The model and the tool developed can help the company to identify the products suitability for crossdocking and obtain a feasible optimal allocation plan that would yield the lowest processing costs. The total demand of capacity of all the products is 339. The available crossdocking and warehousing capacities are 150 separately. An allocation plan could be produced with 39 cubic meters of products not allocated. A total cost of 7260 is obtained for the allocation plan which is the optimal result by Vogel and UV methods. The costs for meeting individual product demands are also calculated. The product with high suitability ranking for crossdocking such as bread is fully allocated with crossdocking capacity and those products with low ranking for crossdocking are more likely to be allocated with warehousing capacity. This allocation plan is a high level plan for allocating products to crossdocking and warehousing separately. This is because the algorithm look for minimum cost solution. In operational level, the actual allocation of products should also consider the timing of arrival and departure and the availability of the products. The allocation plan could be used for capacity planning and design of crossdocking/warehousing facilities to meet future demand requirements. It can also be use as constraints for lower level planning on product mixing and sorting operations.

With known products allocation to crossdocking and warehousing in the tactical level, crossdocking operators still need to know how to mix and match the incoming direct freight items, incoming staple items and warehousing items in a crossdock to meet customer demands at operational level. The combination of both storage and crossdocking is not a simple matter of capacity constraints in the facility. It is an issue of how to produce the outbound containers (based on demand) from a group of inbound containers and warehouse items by adjusting the content of the containers. Ideally, the transfer from the inbound containers to the outbound containers should be optimized with minimum transfer costs. We consider producing model and offer the means to help distribution centers to offer the means to adjust the content of containers passing through to better meet evolving demand. Table 7: Product Allocation Result

6.CONCLUSIONS In FMCG distribution, a model combining both crossdocking and traditional warehousing operations is highly feasible and cost effective due to the characteristics of FMCG. However, the selection of crossdocking and warehousing strategies to be used for the product distribution depends on a number of factors. In this paper, we reviewed current research and applications on crossdocking planning and operations, and proposed an approach and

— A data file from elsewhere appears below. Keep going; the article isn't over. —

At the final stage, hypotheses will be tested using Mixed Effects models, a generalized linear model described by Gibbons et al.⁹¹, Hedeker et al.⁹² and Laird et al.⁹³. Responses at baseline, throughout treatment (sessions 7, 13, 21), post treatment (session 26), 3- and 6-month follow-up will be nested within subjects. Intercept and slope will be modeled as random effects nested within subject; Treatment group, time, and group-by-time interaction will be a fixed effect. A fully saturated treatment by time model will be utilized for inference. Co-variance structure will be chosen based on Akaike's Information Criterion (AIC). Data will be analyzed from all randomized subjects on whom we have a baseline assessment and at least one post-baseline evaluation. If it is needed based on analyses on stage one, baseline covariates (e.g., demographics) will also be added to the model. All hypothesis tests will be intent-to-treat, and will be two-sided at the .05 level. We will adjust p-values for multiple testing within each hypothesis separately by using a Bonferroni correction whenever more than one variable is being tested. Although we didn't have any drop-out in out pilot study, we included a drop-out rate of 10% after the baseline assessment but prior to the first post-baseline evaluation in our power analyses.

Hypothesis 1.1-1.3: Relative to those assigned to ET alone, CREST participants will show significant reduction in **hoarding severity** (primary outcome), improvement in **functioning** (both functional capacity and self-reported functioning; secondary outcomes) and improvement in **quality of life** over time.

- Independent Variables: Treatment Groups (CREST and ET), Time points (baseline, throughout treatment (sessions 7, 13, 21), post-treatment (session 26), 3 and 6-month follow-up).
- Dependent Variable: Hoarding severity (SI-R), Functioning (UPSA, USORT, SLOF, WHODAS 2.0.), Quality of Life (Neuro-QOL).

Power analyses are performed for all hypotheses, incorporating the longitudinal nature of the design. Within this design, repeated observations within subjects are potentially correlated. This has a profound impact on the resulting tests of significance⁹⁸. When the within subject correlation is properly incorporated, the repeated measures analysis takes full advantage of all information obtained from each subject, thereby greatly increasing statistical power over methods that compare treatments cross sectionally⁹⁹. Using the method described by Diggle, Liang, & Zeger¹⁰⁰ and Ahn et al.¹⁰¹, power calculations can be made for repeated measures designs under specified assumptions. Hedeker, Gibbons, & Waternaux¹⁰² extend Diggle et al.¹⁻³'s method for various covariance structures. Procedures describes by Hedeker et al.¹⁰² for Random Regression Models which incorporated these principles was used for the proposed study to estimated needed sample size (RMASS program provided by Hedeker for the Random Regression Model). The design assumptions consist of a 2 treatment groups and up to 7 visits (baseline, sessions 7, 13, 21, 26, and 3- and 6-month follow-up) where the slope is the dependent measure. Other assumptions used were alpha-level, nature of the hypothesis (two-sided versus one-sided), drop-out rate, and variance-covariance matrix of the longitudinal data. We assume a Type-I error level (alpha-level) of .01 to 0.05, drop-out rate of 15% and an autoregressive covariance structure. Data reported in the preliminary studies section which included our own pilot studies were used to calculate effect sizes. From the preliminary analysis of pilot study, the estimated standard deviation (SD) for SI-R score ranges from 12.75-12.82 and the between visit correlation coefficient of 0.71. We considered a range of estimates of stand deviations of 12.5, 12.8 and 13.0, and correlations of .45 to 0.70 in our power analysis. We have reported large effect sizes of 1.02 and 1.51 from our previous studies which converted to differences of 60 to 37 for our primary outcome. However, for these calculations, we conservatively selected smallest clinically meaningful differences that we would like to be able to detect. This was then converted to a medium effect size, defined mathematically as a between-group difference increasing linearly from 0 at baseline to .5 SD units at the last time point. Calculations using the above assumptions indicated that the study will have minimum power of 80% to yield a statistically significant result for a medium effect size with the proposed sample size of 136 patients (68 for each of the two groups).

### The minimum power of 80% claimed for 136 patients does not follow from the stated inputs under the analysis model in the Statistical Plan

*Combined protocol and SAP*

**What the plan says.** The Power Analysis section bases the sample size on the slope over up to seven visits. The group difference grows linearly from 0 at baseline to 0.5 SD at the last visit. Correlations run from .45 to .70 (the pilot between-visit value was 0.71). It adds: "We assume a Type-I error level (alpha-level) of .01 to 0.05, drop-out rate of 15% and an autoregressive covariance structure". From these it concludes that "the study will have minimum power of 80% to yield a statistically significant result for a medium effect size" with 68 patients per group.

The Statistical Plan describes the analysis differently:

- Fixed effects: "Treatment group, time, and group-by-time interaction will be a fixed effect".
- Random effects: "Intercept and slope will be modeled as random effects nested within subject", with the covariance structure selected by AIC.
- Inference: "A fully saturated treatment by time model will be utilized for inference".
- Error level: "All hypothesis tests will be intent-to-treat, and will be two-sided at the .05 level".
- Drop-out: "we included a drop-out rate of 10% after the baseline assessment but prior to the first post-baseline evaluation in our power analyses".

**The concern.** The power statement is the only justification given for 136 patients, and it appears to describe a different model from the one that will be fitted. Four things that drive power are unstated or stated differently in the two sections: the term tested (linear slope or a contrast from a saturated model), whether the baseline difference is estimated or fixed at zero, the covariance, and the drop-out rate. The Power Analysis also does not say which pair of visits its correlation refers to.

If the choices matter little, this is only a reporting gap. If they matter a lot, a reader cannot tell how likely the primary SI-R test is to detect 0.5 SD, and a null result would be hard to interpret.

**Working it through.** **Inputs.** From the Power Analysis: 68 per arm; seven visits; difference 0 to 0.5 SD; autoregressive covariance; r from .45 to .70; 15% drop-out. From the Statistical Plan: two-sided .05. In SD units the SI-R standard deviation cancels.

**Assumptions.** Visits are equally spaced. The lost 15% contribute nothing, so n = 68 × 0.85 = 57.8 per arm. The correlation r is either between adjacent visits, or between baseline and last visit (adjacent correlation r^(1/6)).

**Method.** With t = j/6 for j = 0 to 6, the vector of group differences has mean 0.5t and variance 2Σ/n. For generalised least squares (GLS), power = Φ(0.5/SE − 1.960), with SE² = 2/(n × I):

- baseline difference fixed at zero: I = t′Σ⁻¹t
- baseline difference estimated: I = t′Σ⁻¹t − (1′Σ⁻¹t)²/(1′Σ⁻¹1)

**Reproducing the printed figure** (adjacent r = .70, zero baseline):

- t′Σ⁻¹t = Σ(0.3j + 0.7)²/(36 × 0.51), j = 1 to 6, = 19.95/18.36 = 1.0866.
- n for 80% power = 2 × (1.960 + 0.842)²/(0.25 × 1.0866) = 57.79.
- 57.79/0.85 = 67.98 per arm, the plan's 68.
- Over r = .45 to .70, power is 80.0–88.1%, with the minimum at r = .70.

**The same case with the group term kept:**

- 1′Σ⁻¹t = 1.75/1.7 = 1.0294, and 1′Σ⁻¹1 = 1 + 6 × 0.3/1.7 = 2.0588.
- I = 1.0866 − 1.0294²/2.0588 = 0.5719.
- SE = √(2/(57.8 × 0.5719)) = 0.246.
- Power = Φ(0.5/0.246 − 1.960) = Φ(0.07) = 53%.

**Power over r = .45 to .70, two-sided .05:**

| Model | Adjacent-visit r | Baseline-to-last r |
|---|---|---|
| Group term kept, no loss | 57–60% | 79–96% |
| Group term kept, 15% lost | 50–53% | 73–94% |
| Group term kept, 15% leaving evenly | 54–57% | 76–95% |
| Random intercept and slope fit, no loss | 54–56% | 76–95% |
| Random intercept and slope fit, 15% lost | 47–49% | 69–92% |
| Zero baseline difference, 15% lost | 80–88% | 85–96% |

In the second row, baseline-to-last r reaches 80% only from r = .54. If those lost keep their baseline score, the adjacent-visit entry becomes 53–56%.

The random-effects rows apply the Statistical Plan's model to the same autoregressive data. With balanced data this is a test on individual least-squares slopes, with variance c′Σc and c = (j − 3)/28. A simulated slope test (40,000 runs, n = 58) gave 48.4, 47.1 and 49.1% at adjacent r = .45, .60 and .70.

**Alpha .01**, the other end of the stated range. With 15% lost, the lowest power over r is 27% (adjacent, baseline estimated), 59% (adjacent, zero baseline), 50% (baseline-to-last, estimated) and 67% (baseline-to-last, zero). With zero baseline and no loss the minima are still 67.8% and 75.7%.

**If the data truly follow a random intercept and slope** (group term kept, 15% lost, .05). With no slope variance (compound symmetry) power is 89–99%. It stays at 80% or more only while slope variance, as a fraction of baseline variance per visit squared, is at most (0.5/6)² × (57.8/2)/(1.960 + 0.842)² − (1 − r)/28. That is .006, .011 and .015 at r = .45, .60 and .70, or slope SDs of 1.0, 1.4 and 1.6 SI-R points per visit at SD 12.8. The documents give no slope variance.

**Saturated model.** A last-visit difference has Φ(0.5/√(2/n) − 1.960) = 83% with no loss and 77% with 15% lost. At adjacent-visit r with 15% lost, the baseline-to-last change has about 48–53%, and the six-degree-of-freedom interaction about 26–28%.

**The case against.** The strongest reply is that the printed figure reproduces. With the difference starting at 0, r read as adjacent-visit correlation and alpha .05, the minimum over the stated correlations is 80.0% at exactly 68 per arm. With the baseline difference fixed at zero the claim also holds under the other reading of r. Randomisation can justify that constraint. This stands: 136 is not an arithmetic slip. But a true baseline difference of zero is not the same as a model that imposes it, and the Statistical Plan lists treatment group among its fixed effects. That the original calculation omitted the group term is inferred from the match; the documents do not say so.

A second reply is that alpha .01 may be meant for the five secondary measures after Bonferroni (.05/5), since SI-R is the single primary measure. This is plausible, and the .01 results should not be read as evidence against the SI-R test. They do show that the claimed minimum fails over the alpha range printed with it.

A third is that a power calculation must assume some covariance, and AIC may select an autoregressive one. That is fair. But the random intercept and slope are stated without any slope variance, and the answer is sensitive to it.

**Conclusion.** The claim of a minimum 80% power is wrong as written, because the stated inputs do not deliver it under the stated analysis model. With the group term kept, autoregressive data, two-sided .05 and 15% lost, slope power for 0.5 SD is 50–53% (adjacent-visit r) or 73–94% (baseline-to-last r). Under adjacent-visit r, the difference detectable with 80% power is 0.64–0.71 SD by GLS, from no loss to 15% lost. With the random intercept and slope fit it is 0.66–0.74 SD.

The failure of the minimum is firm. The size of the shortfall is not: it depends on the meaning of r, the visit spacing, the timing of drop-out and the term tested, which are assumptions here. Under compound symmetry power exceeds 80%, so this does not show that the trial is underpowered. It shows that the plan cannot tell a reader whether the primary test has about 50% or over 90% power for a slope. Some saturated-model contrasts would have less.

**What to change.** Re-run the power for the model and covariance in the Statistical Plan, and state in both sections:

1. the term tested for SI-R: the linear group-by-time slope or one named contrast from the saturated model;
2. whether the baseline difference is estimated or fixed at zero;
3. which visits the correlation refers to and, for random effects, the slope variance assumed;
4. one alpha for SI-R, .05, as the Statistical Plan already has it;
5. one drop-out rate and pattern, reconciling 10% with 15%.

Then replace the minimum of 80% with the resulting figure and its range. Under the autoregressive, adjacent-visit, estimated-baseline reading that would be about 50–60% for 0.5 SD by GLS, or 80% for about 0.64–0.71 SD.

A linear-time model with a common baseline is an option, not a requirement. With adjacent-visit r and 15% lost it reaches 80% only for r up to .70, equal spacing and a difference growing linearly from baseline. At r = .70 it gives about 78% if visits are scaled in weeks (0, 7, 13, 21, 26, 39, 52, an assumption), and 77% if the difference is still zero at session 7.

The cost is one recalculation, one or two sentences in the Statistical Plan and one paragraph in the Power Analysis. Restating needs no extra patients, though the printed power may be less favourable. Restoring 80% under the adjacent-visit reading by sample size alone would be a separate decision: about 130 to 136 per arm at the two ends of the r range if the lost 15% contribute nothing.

solution for allocating products to crossdocking and warehousing operations optimally. The costing of products based on their attributes on product value, dimension, lift cycle etc are also discussed in the paper. VAM and UV Methods are applied to produce a trade-off model for allocating products to crossdocking and warehousing operations. VAM solves a linear programming problem for finding feasible and good solution efficiently. Then the UV Method has been applied to check if it is necessary to amend a basic feasible solution (BFS) to reach an optimal solution. In the optimization model, the system takes into account the goal of finding the minimum cost of distributing the products. The case study shows that the model and the tool developed can help the company to identify the products suitability for crossdocking and obtain a feasible optimal allocation plan that would yield the lowest processing costs. The result is a high level plan which is useful for facility capacity planning and distribution strategy decisionmaking. It could be applied to the design of distribution facilities to meet future demand requirements. In operational level, the allocation of products to crossdocking and warehousing should consider the timing of products arrival and departure too. Further development would incorporate actual product costing based on the ranking of the suitability for crossdocking. Multiple cost factors such as material handling cost, inventory cost, and storage cost would be considered. Further research will also be conducted on optimal product mixing and matching by which the group of outbound containers could be produced by transferring materials between inbound containers and warehouses. We will also consider integrated solution for truck scheduling and door assignment for the combined scenario of crossdocking and warehousing operations. ACKNOWLEDGEMENT This research is supported by Singapore Institute of Manufacturing Technology and the School of Computing Engineering, Nanyang Technological University as part of the Collaborative Research Project Crossdocking Planning and Dynamic Scheduling for FMCG Supply Chain. REFERENCES Ala-Risku, T. Karkkainen, M. Holmstrom, J. (2003), Evaluating the Applicability of Merge-in-transit, The International Journal of Logistics Management, Vol. 14(2), pp. 67 82. Apte, U. M., Viswanathan, S. (2000) Effective crossdocking for improving distribution efficiencies, International Journal of Logistics: Research and Applications, Vol. 3, No. 3, pp. 291-302. Babics, T. (2005) Crossdocking in the Sales Supply Chain: Integration of Information and Communication Relationships, Periodica Polytechnica Ser. Transportation Engineering, Vol. 33, No. 12, pp. 6976. Bartholdi, III J.J., Gue, K. R. (2000) The best shape for a crossdock, INFORMS National Conference, San Antonio. Bartholdi, III J.J., Gue, K.R., Kang K. (2001) Staging freight in a crossdock, Proceedings of the International Conference on industrial engineering and production management, Quebec, Canada. Bartholdi, III J.J., Gue K.R. (2002) Reducing labor costs in an LTL crossdocking terminal, Operations Research, Vol. 48 No. 6, pp. 82332. Brockmann, T. (1999) 21 Warehousing Trends in the 21st Century, IIE Solutions, Vol. 31, No. 7, pp. 36-40. Campbell, J.F. (1994) A survey of network hub location, Studies in Locational Analysis, Vol. 6, pp.31-49. Chen, F. and Lee, C.Y. (2007) Minimizing the makespan in a two-machine cross-docking flow shop problem, Europe Journal of Operational Research, October 2007. Chen, P., Guo, Y., Lim A., and Rodrigues B. (2006) Multiple crossdocks with inventory and time windows, Computers and Operations Research, Volume 33(1), pp. 43 63. Donaldson, H., Johnson, E. L., Ratliff, H.D. and Zhang M. (1998), Network Design for Schedule-Driven CrossDocking Systems, Technical Report, The Logistics Institute, Georgia Tech. Forger, G. (1995) UPS starts worlds premiere crossdocking operation, Modern Material Handling, pp. 36-38. Klose, A. and Drexl, A. (2005) Facility location models for distribution system design, European Journal of Operational Research, Vol.162, pp.4_29.